Making Learning Visible: Understanding, Documenting, and Supporting Individual and Group Learning
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Other Aspects of Documentation

Here we share some observations in addition to the overarching features of documentation. These additional aspects of documentation may be particularly interesting to those who are considering or already exploring the use of documentation in their practice and wish to deepen their understandings of observing and guiding teaching and learning in groups.

  • Documentation focuses on the processes as well as the outcomes and products of learning.

  • Documentation is fundamental to metacognitive activity; it helps children and adults understand how they and others learn.

  • Documentation serves as a memory of what goes on in the classroom, offering students an opportunity for reflection, for evaluation of other children's theories and hypotheses, and for self-assessment. It moves us away from the idea that it is only the teacher who teaches.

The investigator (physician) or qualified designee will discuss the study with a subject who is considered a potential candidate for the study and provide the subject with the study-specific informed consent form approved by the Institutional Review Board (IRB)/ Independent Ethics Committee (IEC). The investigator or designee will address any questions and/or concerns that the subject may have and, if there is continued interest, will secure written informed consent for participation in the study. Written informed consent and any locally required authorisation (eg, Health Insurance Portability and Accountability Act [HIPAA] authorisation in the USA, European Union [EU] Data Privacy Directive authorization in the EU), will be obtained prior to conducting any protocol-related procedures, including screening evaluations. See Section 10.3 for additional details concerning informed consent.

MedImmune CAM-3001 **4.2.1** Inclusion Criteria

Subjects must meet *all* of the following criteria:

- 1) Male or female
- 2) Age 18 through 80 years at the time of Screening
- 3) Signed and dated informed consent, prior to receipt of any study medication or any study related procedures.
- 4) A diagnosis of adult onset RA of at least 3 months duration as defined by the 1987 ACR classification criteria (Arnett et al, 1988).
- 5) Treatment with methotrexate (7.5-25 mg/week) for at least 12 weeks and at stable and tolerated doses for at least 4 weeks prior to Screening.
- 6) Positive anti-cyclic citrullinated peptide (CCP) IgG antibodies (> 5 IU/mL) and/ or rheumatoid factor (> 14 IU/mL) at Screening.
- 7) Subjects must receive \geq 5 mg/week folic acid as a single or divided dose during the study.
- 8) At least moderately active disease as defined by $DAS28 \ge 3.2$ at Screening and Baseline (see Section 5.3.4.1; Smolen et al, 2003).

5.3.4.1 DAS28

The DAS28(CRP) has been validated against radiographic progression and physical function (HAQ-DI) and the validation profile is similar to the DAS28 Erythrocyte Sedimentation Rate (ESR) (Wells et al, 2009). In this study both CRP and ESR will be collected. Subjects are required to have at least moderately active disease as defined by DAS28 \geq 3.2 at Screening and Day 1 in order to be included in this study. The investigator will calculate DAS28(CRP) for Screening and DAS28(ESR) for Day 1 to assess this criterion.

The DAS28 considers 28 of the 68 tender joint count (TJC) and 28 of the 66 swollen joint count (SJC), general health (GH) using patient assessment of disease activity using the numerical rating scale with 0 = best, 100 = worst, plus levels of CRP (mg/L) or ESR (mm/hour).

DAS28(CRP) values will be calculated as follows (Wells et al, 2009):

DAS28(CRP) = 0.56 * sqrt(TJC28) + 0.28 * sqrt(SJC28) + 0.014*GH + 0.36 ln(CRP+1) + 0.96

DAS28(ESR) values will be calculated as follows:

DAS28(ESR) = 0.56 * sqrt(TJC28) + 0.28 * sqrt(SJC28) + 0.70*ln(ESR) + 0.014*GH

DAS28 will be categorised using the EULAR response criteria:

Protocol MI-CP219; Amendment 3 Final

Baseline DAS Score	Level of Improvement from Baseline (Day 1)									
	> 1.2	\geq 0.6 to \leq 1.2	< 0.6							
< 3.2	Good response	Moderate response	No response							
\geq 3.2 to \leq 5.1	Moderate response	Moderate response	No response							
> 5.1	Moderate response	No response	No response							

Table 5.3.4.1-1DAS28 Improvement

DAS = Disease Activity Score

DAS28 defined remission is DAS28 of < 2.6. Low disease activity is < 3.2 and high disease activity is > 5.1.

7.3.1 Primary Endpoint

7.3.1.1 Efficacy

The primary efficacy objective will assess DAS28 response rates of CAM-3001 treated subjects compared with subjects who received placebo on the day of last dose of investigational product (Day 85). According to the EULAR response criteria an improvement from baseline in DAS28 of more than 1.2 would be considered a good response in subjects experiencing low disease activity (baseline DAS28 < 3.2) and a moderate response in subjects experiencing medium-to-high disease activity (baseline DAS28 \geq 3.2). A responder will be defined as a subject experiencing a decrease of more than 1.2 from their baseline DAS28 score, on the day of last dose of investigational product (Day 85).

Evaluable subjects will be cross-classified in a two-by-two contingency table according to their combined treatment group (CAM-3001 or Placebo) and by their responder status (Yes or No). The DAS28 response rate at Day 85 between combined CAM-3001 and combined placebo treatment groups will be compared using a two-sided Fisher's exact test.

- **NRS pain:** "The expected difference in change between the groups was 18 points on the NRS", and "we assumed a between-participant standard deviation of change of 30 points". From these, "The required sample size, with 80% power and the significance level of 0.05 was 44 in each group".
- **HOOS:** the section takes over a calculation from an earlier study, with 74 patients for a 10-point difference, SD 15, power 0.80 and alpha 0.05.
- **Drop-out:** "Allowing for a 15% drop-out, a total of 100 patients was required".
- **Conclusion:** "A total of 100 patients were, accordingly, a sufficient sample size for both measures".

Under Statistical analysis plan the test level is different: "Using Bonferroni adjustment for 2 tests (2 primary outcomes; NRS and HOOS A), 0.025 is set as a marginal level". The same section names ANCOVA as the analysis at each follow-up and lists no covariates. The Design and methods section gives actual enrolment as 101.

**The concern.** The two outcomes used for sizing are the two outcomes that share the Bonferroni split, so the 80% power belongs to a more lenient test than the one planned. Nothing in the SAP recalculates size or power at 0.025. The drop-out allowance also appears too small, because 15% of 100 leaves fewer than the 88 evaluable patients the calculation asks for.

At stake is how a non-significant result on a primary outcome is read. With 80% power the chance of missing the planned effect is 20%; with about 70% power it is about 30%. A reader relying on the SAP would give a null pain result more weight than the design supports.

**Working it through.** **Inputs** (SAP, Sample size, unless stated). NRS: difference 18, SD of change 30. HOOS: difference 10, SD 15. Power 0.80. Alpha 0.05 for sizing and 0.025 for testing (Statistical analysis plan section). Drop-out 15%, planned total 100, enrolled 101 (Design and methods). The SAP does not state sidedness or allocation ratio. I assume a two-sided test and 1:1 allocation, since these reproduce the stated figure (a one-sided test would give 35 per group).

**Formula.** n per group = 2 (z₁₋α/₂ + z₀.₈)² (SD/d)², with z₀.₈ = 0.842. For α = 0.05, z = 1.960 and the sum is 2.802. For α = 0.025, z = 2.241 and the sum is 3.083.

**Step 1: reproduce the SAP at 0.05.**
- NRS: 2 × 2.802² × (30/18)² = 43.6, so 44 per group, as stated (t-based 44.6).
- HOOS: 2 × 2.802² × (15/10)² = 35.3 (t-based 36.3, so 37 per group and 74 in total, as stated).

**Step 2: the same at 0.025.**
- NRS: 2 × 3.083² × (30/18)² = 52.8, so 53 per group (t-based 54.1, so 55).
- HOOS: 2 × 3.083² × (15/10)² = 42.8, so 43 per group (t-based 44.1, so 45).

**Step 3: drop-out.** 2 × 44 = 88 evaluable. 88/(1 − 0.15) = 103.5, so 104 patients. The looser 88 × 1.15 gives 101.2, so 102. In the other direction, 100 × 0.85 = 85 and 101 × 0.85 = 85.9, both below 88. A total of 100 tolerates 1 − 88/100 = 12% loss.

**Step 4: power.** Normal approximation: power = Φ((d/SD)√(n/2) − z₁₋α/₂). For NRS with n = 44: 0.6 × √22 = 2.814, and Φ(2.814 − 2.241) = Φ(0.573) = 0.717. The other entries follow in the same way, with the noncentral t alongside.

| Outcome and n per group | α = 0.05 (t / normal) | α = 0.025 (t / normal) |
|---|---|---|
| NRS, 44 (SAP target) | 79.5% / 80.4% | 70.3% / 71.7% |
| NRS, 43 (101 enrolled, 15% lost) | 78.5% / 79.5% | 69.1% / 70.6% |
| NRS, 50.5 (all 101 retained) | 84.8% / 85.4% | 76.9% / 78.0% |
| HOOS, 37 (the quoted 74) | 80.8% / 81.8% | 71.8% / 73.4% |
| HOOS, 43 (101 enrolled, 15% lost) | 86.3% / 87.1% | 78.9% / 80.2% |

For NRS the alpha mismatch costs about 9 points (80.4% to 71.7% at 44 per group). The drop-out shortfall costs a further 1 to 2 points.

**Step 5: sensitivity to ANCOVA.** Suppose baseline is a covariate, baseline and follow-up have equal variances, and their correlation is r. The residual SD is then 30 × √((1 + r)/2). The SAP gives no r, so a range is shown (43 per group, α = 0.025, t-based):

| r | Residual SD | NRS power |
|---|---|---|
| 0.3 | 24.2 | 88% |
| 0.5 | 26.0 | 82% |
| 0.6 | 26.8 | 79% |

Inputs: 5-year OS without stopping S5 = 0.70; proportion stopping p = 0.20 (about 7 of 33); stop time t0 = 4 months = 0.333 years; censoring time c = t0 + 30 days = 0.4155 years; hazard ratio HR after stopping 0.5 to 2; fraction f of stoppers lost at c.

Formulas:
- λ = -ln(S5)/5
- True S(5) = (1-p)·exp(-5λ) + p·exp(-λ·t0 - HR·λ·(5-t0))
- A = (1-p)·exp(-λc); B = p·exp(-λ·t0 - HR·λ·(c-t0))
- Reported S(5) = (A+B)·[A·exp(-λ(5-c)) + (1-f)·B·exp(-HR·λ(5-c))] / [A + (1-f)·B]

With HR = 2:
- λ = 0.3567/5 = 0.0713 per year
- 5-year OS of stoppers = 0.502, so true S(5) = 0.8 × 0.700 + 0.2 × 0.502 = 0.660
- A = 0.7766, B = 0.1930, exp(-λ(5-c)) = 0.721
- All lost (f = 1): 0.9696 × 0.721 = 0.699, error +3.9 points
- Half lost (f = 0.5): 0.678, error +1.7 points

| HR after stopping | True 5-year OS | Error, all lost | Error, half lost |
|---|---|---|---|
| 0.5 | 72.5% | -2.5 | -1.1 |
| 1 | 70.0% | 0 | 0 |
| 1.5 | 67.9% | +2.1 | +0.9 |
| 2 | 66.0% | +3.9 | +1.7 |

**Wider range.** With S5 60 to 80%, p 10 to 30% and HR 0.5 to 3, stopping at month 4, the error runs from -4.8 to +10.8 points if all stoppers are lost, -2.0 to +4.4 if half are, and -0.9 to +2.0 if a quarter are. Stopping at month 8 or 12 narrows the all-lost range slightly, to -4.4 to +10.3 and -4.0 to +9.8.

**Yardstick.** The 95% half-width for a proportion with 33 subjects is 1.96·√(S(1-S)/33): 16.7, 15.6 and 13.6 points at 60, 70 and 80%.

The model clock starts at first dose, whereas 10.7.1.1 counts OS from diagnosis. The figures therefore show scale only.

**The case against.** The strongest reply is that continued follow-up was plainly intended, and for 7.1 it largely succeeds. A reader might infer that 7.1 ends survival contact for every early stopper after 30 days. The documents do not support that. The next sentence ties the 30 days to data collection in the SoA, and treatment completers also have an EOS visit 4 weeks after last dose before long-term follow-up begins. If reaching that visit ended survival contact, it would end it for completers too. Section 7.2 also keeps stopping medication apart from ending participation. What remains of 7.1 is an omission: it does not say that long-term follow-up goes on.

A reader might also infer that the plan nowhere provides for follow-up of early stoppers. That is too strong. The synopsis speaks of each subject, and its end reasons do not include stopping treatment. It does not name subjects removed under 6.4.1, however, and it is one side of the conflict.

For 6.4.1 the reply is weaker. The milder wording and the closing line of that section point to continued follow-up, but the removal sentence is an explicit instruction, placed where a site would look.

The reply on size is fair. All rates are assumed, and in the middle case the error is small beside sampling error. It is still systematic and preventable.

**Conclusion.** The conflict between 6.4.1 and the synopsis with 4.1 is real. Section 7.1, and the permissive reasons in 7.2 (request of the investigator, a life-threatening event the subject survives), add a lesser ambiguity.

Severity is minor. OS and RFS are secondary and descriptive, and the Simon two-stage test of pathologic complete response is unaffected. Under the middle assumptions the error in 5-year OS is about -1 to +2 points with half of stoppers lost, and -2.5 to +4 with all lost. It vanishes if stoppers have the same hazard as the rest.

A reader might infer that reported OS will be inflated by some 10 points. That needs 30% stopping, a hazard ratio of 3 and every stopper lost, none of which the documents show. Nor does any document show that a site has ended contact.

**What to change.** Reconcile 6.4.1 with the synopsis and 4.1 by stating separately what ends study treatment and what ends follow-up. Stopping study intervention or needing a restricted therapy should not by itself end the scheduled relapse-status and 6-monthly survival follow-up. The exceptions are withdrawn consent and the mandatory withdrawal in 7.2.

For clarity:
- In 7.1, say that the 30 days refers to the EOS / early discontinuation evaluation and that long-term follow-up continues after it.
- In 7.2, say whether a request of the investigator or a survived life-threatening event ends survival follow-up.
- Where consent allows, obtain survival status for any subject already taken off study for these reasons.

• Documentation can be created by teachers, children, and/or parents.

  • Documentation often has a narrative quality, telling the story of an individual's or group's learning experiences.

  • Documentation can include moments of learning; it does not need to be restricted to project work. One way to start is by capturing a single moment, writing it up, and sharing it with others.

  • Making visible images of learning and being together in a group is a way to foster group identity and learning.

  • There are many ways to document.

Copyright 2006 Project Zero, Harvard Graduate School of Education, Harvard University.
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